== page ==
Sadly, however, there are a number of altered photographs out there, which distort our perception of reality. These photographs may not be intentionally altered to deceive, but the original captions, the original context and the original audience is lost as they are circulated about the web via a plethora of social media channels.
It is only by actually having been in these places and seen these things that a few of us have the perception to recognise such alterations. Like the old depictions of lions by northern Europeans in the medieval period, they are laughable if you know what a real lion actually looks like.
But we have this with many modern Arctic photographs. Sure, the quality of the alteration is sophisticated, but many who do not know better see this as reality... which it is not.
Allow me to give an example.
In the last week or so, there have been a very popular image doing the rounds of a polar bear in front of the aurora. Of course, the world has been "ooooh" and "aaaahh" and "what a beautiful photograph". Here is the first version that I saw, posted by Animal Planet (@MeetAnimals on Twitter)...
|Posted on Twitter by @MeetAnimals|
As an astronomer/geophysicist working in the Arctic, I'm used to seeing the northern lights. I also have done some astrophotography (both as an amateur and professionally). What immediately struck me about the image was the contrast in the lighting and the implied exposure-time requirements. Something didn't look right.
Because the Earth rotates, the sky appears to move. To get the stars to appear as pin-pricks, you need a relatively short focal-length on the camera, or you need to have a tracking platform, or you need a really big lens which has huge light-gathering power. The lens for the star field was definitely wide-angle, as you can see part of Ursa Major at the top and the bright star Alpha Boötes (above and to the left of the bear's head). This puts the vertical field-of-view at about 60 degrees. At a quick guess, I'd estimate that would be a 28mm to 35mm lens. That's a fairly wide-angle lens.
So, to the bear...
For a wide angle lens, the bear doesn't seem right. It looks too "flat", meaning that it was taken with a long focal length telephoto lens. Not surprising... given that it is a bear! Then there is the exposure. The lighting levels are not consistent with what I know real aurora to look like. The diffuse "grey" light implies a uniform white light... probably an overcast day or similar.
Given the diffusion of the aurora, this would be a fairly long exposure to get those intensities. That also matches up with the star images. In fact, you you look carefully, there are stars down to Mag. 6.5... for example I can make out HIP 67103. This is below naked-eye visibility. The bear would have to be still for quite a while there.
While the photograph was not impossible (I could contrive a lens/lighting combination that might result in something like that), it seems HIGHLY unlikely. Too unlikely.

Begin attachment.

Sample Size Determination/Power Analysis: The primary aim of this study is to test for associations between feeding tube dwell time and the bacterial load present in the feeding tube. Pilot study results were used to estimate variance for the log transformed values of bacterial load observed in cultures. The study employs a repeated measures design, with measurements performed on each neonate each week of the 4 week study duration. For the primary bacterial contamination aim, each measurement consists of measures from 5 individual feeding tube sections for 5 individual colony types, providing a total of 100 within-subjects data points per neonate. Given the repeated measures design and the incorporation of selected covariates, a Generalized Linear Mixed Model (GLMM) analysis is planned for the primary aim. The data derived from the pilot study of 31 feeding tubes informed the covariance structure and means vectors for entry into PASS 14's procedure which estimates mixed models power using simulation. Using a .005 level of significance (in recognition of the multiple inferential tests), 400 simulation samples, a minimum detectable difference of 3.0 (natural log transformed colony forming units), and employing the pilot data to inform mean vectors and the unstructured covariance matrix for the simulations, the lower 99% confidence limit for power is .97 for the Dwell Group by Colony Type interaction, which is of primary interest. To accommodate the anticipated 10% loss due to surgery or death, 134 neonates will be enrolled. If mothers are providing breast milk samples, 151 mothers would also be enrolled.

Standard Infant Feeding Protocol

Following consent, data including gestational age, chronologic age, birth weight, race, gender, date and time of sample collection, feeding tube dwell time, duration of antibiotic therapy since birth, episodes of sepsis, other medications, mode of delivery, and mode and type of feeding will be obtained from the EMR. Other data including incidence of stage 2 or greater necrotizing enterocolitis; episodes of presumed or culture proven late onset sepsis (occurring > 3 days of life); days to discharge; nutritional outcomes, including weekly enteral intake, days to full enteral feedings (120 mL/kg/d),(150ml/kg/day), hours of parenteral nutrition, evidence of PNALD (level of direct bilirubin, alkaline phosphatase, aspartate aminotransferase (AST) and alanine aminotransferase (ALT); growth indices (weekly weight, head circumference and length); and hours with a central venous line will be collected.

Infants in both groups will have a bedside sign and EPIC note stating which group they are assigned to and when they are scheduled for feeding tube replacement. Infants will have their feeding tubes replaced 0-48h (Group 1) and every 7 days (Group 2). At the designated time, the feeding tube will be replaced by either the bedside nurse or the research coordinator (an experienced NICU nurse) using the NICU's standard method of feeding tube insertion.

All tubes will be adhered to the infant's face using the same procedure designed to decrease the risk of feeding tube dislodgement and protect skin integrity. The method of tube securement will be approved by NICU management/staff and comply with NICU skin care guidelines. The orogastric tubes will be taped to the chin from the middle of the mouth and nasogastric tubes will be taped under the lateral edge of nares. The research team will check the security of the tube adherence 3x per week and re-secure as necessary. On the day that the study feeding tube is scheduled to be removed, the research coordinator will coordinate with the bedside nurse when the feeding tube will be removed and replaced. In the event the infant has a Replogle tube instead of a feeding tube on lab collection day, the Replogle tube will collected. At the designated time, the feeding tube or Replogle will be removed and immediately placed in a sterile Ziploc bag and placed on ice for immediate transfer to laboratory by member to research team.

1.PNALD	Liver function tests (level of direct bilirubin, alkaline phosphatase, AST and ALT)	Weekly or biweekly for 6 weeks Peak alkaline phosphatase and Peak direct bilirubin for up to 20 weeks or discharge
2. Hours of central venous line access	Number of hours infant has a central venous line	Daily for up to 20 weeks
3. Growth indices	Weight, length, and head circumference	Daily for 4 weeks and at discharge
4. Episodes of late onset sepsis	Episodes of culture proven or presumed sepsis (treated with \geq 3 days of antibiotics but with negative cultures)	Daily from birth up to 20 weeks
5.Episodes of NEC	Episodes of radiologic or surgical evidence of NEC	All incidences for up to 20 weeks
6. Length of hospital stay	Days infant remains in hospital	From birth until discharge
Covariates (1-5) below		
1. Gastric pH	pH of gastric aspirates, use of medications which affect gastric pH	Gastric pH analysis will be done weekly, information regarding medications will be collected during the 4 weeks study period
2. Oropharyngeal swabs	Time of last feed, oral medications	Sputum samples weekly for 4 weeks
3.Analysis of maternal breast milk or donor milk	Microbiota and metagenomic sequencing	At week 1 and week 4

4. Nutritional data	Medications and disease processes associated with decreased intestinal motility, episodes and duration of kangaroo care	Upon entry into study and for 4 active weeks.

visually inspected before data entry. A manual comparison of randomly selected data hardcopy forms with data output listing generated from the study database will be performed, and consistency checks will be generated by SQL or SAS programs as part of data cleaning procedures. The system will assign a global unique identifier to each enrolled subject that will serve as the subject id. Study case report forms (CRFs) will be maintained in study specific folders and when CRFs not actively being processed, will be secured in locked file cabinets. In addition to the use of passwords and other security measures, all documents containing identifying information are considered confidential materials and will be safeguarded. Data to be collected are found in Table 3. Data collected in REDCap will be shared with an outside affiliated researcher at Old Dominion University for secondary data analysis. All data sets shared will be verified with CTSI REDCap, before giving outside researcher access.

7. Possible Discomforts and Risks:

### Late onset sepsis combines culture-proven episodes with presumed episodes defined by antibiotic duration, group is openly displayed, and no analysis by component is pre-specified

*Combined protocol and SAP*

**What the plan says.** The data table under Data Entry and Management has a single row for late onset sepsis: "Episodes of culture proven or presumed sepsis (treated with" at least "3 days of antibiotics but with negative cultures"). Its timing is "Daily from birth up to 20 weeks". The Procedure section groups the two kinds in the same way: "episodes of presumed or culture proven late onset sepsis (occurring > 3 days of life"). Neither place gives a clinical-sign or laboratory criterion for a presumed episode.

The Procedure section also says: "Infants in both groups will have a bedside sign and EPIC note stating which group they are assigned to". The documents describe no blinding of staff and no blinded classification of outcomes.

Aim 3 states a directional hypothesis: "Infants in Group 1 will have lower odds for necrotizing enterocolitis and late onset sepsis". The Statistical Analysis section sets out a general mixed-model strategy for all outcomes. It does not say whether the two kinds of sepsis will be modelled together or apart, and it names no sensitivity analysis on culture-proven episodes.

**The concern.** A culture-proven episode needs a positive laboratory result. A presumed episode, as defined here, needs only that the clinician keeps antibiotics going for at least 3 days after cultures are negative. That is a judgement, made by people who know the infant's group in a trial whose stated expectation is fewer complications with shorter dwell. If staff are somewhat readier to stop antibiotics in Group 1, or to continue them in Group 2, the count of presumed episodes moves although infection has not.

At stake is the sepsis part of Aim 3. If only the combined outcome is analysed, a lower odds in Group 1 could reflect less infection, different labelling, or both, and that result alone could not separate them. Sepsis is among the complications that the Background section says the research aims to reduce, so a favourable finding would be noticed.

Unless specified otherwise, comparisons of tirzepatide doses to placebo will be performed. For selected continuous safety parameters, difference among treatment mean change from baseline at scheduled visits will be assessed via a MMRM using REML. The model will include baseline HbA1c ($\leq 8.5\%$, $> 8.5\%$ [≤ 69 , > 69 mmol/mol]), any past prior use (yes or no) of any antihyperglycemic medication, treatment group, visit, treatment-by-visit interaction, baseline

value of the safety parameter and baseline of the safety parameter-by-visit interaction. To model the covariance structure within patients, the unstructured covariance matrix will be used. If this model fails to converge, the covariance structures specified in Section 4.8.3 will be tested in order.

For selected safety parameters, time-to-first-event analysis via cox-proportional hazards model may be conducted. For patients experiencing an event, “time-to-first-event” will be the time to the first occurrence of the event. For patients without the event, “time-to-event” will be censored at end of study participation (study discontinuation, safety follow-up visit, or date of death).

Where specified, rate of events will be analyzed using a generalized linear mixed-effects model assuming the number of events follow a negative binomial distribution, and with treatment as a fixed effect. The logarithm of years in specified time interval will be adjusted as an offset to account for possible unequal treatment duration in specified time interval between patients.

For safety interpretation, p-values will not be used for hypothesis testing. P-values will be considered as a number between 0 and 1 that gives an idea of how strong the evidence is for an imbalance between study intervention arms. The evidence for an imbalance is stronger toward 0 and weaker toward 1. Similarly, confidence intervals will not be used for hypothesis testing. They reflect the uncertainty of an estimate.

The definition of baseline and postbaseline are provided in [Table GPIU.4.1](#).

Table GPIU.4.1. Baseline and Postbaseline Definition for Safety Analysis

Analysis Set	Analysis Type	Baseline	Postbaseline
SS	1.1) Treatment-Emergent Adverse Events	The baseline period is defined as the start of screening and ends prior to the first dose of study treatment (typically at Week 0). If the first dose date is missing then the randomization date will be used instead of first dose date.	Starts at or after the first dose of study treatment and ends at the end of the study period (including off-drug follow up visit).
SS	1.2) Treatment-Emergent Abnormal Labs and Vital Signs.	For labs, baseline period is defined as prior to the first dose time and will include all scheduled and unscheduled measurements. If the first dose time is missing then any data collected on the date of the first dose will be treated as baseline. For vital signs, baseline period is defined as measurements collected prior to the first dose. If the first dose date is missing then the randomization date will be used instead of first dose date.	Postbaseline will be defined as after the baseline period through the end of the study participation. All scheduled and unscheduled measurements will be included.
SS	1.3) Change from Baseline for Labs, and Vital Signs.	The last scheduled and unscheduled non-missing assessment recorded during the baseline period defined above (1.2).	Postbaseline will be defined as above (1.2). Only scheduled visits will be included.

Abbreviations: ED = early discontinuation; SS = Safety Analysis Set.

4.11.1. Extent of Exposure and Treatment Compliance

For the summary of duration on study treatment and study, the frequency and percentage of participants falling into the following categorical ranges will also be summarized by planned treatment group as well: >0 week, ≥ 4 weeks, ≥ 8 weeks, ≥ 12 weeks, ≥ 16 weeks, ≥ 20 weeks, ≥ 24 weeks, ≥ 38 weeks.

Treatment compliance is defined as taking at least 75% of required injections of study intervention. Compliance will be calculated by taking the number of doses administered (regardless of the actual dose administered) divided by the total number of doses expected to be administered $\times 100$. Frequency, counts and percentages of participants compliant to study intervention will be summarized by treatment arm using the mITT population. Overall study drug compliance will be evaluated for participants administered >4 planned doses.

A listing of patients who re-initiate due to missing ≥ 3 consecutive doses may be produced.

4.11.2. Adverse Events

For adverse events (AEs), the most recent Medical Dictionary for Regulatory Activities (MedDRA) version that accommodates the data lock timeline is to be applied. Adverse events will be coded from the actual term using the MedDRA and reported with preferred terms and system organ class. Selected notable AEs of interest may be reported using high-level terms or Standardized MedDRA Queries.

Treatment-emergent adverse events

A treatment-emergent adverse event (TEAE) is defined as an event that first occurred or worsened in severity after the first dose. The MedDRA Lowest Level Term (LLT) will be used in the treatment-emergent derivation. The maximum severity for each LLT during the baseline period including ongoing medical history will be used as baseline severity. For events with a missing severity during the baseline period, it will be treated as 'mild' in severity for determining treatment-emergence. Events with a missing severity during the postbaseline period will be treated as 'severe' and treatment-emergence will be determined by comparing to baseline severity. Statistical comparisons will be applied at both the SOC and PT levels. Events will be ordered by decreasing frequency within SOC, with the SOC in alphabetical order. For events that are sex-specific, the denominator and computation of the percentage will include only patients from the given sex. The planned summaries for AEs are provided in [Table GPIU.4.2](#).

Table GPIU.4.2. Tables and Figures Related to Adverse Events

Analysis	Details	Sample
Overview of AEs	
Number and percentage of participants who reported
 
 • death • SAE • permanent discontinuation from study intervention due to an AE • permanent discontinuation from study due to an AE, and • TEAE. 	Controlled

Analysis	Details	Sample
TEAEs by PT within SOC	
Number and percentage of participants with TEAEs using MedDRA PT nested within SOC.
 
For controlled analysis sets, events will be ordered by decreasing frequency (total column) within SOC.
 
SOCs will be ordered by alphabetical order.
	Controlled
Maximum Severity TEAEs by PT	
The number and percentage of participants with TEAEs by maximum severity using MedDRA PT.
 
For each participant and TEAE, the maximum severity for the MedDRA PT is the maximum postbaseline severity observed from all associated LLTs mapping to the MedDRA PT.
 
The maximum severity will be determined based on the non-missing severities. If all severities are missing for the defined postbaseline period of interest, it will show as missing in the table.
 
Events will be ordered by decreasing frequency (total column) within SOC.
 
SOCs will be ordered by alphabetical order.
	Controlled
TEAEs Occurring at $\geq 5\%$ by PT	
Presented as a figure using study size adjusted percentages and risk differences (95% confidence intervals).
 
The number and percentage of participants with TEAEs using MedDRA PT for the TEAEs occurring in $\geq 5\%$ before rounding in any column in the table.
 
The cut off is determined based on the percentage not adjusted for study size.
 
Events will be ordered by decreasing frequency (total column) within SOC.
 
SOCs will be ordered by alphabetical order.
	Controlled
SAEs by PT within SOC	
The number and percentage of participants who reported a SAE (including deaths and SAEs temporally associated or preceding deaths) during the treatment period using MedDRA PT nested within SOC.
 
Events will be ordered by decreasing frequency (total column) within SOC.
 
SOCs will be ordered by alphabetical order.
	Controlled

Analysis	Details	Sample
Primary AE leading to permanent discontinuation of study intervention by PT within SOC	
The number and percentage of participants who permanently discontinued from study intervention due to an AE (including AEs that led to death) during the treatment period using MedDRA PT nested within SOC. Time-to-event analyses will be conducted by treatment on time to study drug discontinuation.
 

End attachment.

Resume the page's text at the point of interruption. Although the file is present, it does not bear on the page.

I was suspicious.
So, I started trying to find the original. What I wanted to know was the where/when that the photo was taken. Was it in the right place? Did the star patterns match? And... most importantly, what was the camera and lens? Knowing that would help clinch whether this was good photography or good photoshop.
Then, during my search, I found this...
|Found via Internet search.|
Same bear, but mirror image. And a different sky-scape. This one looks even more unlikely, in terms of exposure inconsistency, but the presence of the first image clinches it.
These are not real.
I checked the original site and, it most clearly states in the fine print that:
DIGITAL COMPOSITE: Aurora borealis swirls across the sky over a polar bear standing on a rock on the tundra. (composite of two images)
... which is great! They are making it quite clear that this is a composite image, which is perfectly valid. That's art, after all.
So, the problem is in the "chinese whispers" that saw the image propagate across the Internet. With each step, it becomes more and more removed from the original and people start taking it at face value to the point where some are talking about nominating it for "photograph of the year".
By no means should one consider composites as problematic. But what is disturbing, is that those who propagate it fail to mention (or do not even know) that it is such an image. The result is a distorted perception of reality in the minds of many who do not have the background or experience to recognise it for what it is. This is a harmless example, but there are implications...
When you know a topic and you see the way that it is portrayed across the media (meaning Internet and other communication channels), you begin to wonder how thin and shallow must all the other things be that we see there and take for granted. Every news report. Every article. Every web post.
The key cornerstone of science is not facts or knowledge, but critical thinking. Questioning and checking. Not knowing, but wanting to find out. And taking nothing at face value, but verifying. When we at least know something, we are given the tool to recognise things and know where to direct our interrogation.
In the meantime, we need to be wary...
... there are a lot of polar bears out there!